They were fun when I arrived in Japan for a while and are convenient from time to time. Keep a few around where needed (countryside bus stops etc) and to get the tourist 'oohs and ahs' but reduce in cities and conserve energy.

5 ( +8 / -3 )

Sorry to be so negative but they are a colossal waste of energy, encourage the single use disposable culture, and create serious visual and light pollution issues - especially in the countryside.

Can't understand why they have been allowed to overpopulate every corner of Japan.

4 ( +7 / -3 )

Shut them down.

Think of all the energy that could be saved!

1 ( +4 / -3 )

Sometimes they are the only friendly face I see all day. I would miss the interaction if they were removed.

-4 ( +1 / -5 )

I think I saw an egg vending machine back in Wakayama once and an onion UFO catcher on Awaji Island.

2 ( +2 / -0 )

I remember my first visit to Japan in 1988. I was surprised and happy to find a beer vending machine across the street behind my hotel.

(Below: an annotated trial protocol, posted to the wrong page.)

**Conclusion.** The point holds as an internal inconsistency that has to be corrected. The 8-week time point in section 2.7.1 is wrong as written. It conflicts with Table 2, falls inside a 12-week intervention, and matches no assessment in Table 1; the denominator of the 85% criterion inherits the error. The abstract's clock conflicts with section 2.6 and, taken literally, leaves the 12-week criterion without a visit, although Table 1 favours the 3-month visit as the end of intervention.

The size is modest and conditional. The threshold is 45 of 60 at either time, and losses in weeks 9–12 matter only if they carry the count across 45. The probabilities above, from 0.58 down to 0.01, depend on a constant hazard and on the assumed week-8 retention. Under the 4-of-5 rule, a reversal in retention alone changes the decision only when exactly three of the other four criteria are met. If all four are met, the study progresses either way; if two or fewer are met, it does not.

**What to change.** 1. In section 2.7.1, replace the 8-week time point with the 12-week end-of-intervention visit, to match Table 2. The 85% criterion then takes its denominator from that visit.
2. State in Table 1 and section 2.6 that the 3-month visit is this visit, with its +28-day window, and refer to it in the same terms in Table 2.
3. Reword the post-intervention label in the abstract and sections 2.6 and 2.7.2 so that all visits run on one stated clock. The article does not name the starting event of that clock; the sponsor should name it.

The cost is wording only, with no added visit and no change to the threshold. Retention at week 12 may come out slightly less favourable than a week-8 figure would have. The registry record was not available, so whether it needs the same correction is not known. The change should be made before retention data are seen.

1100円 for a giant can of beer was a huge bargain compared to what the hotel bar charged for a small bottle/can, not to mention the cover charge. Man, I was pissed (angry) when they hit me up with that cover charge. Cover for what? There was no band or entertainment. Just a cover charge for the privilege of sitting in their lounge and paying 1500円 for a rum and coke (in 1988)? No thanks. I'll just buy a liter of beer from the machine, and drink it in my room.

-2 ( +0 / -2 )

I don’t understand that criticism and complaining their energy consumption and all such. No, they are a great invention and also have an important role in emergency cases. If you’re walking long time and are exhausted, nice to have a vending machine. If you have to explain a waypoint or meeting with someone anywhere, nice to have a vending machine. And if it’s hit in summer or extremely cold in winter or there’s an earthquake and no immediate help within sight, nice to have a cool or warming or sometimes even free drink from your next nearby vending machine.

-1 ( +0 / -1 )

We have a fresh oyster vending machine when in season which is now. Iced cool in boxes. 1kg ¥600. Brilliant idea.

-4 ( +0 / -4 )

Hot food vending machines were mostly replaced by Konbini's.

-1 ( +0 / -1 )

ジョージ - Also, can't find the ones that sell the big cans and mini kegs of Asahi Super Dry anymore.

Those were my first introduction to JP vending machines 34 years ago!

-1 ( +0 / -1 )